Company also reviewing exploration prospects as it looks to transition to net zero emissions by 2050
UK supermajor BP could book impairments of up to $17.5 billion in the second quarter as it revises long-term price assumptions following the Covid-19 pandemic and its goal of being a net zero emitter by 2050.
BP revealed Monday it expected to book non-cash impairment charges and write-offs of between $13 billion and $17.5 billion, post-tax, following a review of its long-term price assumptions and intangible assets.
The company’s long-term price assumption now averages about $55 per barrel for Brent and $2.90 per million British thermal units for Henry Hub gas from 2021-2050.
The Covid-19 outbreak has weighed on BP’s price forecasts, believing the virus could have “an enduring impact on the global economy”, resulting in weaker energy demand for a sustained period.
It also believes the pandemic will see countries seek to “build back better” and accelerate their transition to a low carbon economy.
BP also considers its long-term price assumption to be broadly in line with a range of transition paths consistent with the Paris climate goals, however, it added its assumptions did not correspond to any specific Paris-consistent scenario.
It also stated that, as part of its long-term strategic planning, it is in the process of reviewing exploration prospects and consequently assessing the values of its intangible assets.
While it said it could not currently provide a precise figure, it currently estimates non-cash, pre-tax impairment charges against property, plant & equipment to be in the range of $8 billion to $11 billion, and write-offs of exploration intangibles to be in the range of $8 billion to $10 billion.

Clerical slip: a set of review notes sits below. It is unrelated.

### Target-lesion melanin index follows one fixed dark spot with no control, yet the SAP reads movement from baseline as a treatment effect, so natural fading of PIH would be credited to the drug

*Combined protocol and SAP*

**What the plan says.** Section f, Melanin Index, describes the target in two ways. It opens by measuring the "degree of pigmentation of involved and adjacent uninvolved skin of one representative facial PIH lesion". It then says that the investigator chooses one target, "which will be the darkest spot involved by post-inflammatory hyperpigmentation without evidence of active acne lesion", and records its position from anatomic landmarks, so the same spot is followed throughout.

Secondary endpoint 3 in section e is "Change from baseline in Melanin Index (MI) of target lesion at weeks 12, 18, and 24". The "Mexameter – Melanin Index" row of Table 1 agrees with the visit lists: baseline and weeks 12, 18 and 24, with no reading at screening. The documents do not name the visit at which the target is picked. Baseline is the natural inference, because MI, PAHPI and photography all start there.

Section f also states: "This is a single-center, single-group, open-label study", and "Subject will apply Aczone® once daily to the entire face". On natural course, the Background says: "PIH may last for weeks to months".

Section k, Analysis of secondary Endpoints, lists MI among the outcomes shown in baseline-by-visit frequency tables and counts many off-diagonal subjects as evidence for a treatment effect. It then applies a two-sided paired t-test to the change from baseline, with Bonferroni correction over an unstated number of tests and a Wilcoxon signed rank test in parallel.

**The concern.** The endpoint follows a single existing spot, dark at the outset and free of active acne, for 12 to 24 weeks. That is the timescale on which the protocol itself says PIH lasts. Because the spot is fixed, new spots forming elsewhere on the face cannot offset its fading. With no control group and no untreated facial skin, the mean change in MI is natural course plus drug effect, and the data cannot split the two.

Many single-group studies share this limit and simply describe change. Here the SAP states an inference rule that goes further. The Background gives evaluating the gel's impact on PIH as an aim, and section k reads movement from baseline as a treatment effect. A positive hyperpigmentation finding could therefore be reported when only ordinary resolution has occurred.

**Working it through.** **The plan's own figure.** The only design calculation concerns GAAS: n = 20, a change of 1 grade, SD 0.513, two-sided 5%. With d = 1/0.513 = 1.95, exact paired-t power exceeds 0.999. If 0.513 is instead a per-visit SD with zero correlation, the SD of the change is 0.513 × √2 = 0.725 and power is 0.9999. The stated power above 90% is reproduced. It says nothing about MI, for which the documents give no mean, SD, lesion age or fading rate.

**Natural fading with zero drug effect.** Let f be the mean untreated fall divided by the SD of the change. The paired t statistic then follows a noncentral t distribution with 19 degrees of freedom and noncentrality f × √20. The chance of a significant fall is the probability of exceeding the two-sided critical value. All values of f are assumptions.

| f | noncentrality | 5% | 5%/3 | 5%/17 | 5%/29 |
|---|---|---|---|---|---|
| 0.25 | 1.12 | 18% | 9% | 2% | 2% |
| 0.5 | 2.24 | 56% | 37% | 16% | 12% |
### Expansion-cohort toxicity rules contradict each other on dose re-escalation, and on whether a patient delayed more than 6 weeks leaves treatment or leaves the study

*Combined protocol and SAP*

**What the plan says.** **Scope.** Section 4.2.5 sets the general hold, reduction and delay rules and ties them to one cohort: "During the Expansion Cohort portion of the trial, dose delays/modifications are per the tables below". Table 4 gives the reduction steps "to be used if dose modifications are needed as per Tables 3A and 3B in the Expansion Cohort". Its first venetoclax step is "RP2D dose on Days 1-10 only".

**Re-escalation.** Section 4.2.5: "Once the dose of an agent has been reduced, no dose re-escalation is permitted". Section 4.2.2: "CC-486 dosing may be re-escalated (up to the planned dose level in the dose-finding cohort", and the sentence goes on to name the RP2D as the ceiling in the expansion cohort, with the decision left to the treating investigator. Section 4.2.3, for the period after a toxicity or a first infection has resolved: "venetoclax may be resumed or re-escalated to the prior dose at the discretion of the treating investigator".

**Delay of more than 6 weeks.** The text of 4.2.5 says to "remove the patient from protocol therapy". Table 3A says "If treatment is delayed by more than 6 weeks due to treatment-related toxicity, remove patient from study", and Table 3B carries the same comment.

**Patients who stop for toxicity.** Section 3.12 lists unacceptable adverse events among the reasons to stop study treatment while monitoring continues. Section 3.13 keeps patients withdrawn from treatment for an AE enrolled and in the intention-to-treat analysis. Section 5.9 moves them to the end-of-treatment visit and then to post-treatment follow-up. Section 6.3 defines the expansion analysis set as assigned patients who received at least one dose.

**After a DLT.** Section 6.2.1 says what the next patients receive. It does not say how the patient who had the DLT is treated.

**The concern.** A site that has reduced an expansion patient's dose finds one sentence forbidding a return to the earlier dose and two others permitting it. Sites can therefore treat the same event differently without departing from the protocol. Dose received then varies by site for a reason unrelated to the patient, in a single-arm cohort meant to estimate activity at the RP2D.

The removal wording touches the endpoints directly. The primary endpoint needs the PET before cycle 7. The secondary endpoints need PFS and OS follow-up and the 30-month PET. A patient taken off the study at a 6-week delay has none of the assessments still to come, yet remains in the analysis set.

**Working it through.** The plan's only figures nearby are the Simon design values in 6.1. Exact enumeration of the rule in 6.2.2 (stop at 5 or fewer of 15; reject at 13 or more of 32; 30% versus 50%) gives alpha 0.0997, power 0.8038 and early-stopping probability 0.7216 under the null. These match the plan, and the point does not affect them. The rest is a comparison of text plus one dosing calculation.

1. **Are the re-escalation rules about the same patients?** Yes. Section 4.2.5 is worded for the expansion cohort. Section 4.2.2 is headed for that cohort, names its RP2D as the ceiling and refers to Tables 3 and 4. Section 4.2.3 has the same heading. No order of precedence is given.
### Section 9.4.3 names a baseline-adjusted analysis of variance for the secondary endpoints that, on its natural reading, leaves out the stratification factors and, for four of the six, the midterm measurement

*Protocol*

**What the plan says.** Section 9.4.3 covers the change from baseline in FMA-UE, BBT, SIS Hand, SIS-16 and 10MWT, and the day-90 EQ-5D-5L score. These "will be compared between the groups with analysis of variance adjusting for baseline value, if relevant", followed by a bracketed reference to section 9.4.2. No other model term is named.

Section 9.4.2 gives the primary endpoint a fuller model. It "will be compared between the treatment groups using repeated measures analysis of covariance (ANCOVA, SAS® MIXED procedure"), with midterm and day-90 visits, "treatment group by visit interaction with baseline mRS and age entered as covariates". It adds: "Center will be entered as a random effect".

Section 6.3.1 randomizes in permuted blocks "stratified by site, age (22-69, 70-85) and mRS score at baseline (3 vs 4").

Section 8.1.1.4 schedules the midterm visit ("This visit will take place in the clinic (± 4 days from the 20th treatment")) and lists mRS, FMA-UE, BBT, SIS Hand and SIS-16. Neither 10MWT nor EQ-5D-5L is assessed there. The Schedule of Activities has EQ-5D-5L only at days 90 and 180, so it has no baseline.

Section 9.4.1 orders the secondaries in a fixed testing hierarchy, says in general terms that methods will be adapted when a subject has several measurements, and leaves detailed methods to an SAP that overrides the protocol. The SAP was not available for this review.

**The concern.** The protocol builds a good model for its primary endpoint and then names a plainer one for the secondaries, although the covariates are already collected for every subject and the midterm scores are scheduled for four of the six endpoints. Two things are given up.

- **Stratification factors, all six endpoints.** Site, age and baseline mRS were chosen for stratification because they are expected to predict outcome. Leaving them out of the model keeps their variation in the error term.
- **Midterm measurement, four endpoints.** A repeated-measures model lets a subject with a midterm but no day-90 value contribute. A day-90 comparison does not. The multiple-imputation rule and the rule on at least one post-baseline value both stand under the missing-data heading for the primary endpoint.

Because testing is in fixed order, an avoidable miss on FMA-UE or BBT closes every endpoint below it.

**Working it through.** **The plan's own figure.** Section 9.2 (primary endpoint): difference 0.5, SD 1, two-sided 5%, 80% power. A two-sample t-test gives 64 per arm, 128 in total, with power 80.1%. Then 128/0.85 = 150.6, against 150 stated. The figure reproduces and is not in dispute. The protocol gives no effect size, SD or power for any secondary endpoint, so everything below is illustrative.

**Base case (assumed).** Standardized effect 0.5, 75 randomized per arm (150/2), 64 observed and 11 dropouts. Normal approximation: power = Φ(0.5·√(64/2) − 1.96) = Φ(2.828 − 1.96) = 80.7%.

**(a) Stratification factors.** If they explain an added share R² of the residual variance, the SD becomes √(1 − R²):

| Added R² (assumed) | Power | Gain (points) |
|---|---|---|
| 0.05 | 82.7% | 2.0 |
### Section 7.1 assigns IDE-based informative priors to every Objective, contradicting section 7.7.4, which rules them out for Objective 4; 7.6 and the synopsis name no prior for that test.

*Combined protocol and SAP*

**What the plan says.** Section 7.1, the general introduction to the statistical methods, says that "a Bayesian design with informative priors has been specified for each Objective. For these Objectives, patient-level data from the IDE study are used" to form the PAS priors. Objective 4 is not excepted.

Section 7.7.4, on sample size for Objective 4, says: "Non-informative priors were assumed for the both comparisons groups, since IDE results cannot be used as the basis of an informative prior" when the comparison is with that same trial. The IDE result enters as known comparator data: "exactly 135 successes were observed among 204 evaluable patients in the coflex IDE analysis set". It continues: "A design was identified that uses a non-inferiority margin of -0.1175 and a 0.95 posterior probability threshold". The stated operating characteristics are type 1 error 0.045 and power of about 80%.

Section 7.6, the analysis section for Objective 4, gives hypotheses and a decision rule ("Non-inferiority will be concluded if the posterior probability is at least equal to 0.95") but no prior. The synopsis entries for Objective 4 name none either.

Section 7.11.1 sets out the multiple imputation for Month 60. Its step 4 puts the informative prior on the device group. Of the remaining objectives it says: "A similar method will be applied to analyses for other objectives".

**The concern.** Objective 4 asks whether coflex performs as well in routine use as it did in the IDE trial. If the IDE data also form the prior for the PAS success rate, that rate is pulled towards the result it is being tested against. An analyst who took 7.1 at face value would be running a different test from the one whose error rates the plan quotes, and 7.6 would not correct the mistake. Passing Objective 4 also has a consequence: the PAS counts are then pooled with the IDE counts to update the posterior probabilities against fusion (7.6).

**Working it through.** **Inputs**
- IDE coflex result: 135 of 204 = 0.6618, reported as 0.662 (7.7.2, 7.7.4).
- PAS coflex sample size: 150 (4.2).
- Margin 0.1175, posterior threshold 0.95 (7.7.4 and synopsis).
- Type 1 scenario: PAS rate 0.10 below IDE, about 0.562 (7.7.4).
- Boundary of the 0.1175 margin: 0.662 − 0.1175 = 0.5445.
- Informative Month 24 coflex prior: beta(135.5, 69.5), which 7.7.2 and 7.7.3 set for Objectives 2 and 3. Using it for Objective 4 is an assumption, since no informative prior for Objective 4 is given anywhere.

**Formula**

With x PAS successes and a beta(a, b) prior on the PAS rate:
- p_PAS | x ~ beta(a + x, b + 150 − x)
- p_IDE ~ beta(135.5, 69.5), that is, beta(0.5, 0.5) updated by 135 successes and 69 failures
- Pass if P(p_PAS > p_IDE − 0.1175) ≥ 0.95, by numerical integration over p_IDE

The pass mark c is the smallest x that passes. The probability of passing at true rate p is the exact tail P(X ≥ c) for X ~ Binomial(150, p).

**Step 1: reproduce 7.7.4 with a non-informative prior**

BP chief executive Bernard Looney said the company had been developing a strategy to become “a more diversified, resilient and lower carbon company” since announcing its goal of reaching net zero emissions by 2050 or sooner.
“As part of that process, we have been reviewing our price assumptions over a longer horizon. That work has been informed by the Covid-19 pandemic, which increasingly looks as if it will have an enduring economic impact,” he said.
“So, we have reset our price outlook to reflect that impact and the likelihood of greater efforts to ‘build back better’ towards a Paris-consistent world. We are also reviewing our development plans. All that will result in a significant charge in our upcoming results, but I am confident that these difficult decisions – rooted in our net zero ambition and reaffirmed by the pandemic – will better enable us to compete through the energy transition.”
Berenberg analyst Henry Tarr said in a note on Monday that the roughly 30% reduction in price assumption was likely to push BP’s gearing above 40%, placing further pressure on the company’s balance sheet.
“As previously noted, there is an increasing probability of a dividend cut at BP to give breathing room to the balance sheet and enable greater investment and a swifter transition into lower carbon businesses,” Tarr said.
“This announcement reinforces the requirement to push gearing lower, and as a consequence will put further pressure on the dividend. At this point, we believe there is a high probability that BP will follow Shell and announce a material dividend cut at the Q2 results.”
Tarr also noted that BP’s lower commodity price outlook appeared to be “more realistic” and would likely encourage greater capital discipline by imposing a higher hurdle rate for new developments.
The decision to write down its assets and review its exploration and development plans was welcomed by environmental group Greenpeace.
“This huge dent in BP’s balance sheet suggests it has finally dawned on BP that the climate emergency is going to make oil worth less – something that smart investors have been warning for some time,” senior climate adviser for Greenpeace UK, Charlie Kronick, said.
“This is long overdue, and accelerating the switch to renewable energy will be vital not only to the climate but to any oil company hoping to survive in a zero carbon future.”
Kronick also called on BP to protect its workforce by offering training to help people move into sustainable jobs in decommissioning and offshore wind.
His request comes after BP announced earlier this month that it was set to cut 10,000 people from its workforce.